Suga assumed the top role less than a year ago, after his predecessor, Shinzo Abe, stepped down due to health issues last September.

His decision not to stand in the LDP leadership election on 29 September, follows a turbulent 11 months in office, during which he saw his support slump as Japan grappled with rising coronavirus infections and a slow vaccine rollout.

“Today at the board meeting, Prime Minister Suga said he is not running the party leader election since he would like to concentrate on Covid-19 measures,” LDP Secretary General Toshihiro Nikai told reporters Friday.

The winner of the LDP leadership election is widely expected to become Prime Minister, owing to the party’s majority in the lower house. A general election is scheduled to take place later this year.

The 72-year-old made the announcement at an extraordinary board meeting at the party headquarters after 11:30 a.m. local time on Friday, Japanese public broadcaster NHK reported.

Suga, who was considered a successful political operator with a reputation for being able to get things done, was elected LDP leader in September 2020, with about 70% of the votes.

His appointment was widely seen as an effort within the ruling party to promote an image of stability and continuity between Suga and outgoing leader Abe. The two men had worked closely together during Abe’s almost eight years in office, with Suga holding the position of chief cabinet secretary in Abe’s government.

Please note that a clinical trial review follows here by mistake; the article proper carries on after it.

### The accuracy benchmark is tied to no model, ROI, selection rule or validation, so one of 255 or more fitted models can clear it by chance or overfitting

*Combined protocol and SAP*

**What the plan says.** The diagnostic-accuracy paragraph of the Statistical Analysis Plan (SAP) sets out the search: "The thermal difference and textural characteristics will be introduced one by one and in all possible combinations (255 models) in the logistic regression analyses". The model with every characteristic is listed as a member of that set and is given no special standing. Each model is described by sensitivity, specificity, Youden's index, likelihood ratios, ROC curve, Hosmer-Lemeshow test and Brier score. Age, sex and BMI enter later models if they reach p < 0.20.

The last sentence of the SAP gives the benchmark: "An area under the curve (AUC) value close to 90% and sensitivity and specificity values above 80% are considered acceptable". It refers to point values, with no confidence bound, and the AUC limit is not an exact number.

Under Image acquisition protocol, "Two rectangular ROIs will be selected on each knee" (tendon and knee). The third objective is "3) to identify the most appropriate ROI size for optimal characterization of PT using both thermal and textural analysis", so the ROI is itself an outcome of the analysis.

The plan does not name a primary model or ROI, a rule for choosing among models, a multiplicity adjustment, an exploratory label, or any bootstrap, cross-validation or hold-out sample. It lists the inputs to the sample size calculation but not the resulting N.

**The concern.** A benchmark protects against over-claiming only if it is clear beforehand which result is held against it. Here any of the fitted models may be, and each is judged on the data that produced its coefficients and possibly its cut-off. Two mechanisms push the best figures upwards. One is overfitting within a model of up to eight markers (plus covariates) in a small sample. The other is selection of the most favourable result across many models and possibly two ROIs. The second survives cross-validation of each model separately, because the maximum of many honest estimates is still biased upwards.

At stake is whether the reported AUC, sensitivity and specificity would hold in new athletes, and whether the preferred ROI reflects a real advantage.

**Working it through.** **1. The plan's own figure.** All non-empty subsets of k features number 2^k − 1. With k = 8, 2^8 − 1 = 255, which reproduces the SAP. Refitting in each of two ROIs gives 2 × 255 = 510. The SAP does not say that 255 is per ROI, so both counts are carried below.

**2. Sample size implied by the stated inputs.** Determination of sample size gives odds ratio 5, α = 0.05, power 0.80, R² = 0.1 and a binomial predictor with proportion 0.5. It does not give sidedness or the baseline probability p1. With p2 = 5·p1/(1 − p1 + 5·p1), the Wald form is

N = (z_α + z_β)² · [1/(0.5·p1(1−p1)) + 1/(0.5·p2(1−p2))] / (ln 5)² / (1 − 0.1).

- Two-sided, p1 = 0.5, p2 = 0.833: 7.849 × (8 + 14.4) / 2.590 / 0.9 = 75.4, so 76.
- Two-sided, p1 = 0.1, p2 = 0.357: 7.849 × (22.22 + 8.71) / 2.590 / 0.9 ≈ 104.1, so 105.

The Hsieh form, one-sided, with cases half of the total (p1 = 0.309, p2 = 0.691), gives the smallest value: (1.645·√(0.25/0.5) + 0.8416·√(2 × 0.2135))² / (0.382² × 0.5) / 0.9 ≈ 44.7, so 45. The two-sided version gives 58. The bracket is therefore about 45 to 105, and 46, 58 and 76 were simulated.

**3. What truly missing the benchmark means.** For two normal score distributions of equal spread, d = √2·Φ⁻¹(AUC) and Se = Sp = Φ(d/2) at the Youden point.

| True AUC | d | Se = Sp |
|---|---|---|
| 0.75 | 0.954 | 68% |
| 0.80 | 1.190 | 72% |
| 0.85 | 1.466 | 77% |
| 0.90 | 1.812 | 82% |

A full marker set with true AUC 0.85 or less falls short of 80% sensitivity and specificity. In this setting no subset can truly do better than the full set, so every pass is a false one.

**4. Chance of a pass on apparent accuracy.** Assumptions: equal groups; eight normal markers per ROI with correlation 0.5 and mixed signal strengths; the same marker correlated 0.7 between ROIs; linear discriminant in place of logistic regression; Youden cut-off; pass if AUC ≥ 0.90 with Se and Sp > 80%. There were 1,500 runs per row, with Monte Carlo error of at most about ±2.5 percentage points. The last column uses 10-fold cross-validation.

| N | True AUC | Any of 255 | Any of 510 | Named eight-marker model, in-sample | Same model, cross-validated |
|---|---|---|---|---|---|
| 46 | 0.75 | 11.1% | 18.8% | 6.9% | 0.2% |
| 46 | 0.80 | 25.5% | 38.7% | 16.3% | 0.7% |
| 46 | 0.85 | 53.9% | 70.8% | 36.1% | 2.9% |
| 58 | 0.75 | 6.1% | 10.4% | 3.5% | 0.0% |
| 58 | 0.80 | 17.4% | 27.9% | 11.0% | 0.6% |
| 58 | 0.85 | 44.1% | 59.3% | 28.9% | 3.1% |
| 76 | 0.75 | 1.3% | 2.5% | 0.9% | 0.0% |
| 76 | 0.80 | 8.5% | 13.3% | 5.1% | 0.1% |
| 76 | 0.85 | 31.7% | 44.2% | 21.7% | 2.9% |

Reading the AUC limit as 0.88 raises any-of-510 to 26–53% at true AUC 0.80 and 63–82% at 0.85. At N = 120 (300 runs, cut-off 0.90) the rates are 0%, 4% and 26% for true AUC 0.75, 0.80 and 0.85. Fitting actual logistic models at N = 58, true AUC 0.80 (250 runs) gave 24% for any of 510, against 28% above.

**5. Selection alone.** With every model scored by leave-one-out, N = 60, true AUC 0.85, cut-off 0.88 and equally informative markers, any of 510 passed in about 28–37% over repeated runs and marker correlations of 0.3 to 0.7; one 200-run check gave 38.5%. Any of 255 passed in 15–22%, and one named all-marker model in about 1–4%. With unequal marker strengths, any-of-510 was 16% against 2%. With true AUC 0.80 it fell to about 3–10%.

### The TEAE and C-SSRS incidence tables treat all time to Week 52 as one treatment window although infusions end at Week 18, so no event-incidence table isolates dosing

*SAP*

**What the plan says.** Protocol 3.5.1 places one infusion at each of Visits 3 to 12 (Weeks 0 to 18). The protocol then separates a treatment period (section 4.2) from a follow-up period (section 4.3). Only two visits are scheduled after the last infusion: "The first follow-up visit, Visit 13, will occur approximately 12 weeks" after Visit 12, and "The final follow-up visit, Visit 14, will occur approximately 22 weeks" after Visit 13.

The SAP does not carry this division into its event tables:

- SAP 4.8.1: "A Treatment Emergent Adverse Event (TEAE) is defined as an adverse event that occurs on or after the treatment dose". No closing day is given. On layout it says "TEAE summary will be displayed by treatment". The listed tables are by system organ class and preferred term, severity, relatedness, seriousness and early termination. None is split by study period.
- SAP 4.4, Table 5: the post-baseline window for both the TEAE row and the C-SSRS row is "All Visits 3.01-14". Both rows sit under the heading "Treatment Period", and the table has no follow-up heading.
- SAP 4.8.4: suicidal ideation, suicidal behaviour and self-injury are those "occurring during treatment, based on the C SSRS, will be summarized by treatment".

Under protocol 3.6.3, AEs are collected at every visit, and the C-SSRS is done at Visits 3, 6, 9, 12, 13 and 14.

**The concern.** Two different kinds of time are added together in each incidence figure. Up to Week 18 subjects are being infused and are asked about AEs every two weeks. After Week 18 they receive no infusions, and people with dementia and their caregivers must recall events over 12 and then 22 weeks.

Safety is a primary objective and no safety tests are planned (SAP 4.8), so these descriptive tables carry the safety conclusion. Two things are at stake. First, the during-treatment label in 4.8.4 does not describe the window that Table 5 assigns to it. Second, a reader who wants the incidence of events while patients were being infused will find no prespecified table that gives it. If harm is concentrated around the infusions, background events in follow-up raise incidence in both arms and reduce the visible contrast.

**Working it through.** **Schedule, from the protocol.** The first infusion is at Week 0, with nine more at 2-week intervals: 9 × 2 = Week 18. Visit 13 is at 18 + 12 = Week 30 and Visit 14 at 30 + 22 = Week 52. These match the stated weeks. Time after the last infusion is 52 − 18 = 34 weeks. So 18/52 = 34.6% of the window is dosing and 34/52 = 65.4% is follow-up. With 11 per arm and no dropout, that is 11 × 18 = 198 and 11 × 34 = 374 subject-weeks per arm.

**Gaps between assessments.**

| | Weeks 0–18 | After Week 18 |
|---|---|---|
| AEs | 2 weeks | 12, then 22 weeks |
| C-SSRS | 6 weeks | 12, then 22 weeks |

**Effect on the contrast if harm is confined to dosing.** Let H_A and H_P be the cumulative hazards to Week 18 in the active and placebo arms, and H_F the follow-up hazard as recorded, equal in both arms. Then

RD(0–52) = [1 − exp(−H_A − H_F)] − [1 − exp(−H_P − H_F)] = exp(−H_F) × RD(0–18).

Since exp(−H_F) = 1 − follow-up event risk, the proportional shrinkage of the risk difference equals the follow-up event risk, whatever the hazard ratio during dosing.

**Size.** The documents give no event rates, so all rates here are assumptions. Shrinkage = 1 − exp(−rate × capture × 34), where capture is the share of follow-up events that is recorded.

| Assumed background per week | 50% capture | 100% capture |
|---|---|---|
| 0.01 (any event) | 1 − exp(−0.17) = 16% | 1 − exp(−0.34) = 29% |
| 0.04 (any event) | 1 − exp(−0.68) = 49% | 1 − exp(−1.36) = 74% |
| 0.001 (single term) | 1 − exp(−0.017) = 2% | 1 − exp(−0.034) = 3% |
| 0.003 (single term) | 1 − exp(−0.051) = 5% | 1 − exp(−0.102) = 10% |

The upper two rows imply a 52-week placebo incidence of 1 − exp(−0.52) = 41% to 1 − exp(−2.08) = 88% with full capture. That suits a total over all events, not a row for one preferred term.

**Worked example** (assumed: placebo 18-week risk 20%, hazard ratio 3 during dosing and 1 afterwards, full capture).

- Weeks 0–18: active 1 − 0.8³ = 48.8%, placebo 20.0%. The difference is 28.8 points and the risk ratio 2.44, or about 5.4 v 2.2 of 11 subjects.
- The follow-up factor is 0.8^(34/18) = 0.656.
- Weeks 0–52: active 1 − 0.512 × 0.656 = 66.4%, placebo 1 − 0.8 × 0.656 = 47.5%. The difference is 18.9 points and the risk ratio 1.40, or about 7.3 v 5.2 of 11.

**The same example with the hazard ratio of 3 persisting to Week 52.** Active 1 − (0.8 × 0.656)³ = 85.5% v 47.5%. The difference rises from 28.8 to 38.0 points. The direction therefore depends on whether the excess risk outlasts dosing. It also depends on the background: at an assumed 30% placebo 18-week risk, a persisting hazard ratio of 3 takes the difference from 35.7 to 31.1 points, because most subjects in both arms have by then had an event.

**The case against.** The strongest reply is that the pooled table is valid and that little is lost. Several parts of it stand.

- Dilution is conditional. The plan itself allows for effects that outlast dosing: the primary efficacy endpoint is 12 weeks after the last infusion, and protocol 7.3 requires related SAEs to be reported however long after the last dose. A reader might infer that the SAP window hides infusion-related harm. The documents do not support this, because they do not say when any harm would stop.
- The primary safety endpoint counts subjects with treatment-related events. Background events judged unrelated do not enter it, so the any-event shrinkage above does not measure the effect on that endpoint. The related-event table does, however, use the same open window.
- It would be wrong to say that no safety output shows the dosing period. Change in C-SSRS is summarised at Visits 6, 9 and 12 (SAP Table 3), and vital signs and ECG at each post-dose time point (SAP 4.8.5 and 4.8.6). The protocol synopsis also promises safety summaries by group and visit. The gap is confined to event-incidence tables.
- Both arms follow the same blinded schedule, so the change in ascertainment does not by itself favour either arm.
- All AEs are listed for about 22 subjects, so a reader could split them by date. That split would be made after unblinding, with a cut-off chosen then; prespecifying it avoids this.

However, Suga failed to fully emerge from his predecessor’s shadow. His handling of the pandemic, in particular, has faced widespread criticism, with opponents lambasting his government’s slow and indecisive response.

In December last year, Suga dismissed the need for a state of emergency, only to declare one for Tokyo and several other prefectures the next month. Before that, his administration encouraged domestic consumption with a much maligned “Go To” campaign, which gave Japanese citizens steep discounts to travel and eat at home. Experts have pointed to the campaign, which was eventually halted in December, as a likely driver in the spread of the virus across Japan.

Suga’s decision to push ahead with the Olympics, despite warnings from health officials — including the country’s top coronavirus adviser — was also widely unpopular, with polls showing that a majority of the public opposed holding a major sporting event during the pandemic.

Though the scaled-down Olympics went off without any major incidents, Covid-19 cases surged to record-levels this summer.

Numerous states of emergency, including in Tokyo, have negatively impacted businesses amid rising frustration over the apparent lack of a clear pathway out of the pandemic. Japan’s vaccine campaign has lagged behind other developed nations, seemingly held back by bureaucracy and logistical hurdles.

This is a breaking story more to follow.

CNN’s Selina Wang contributed to this report.



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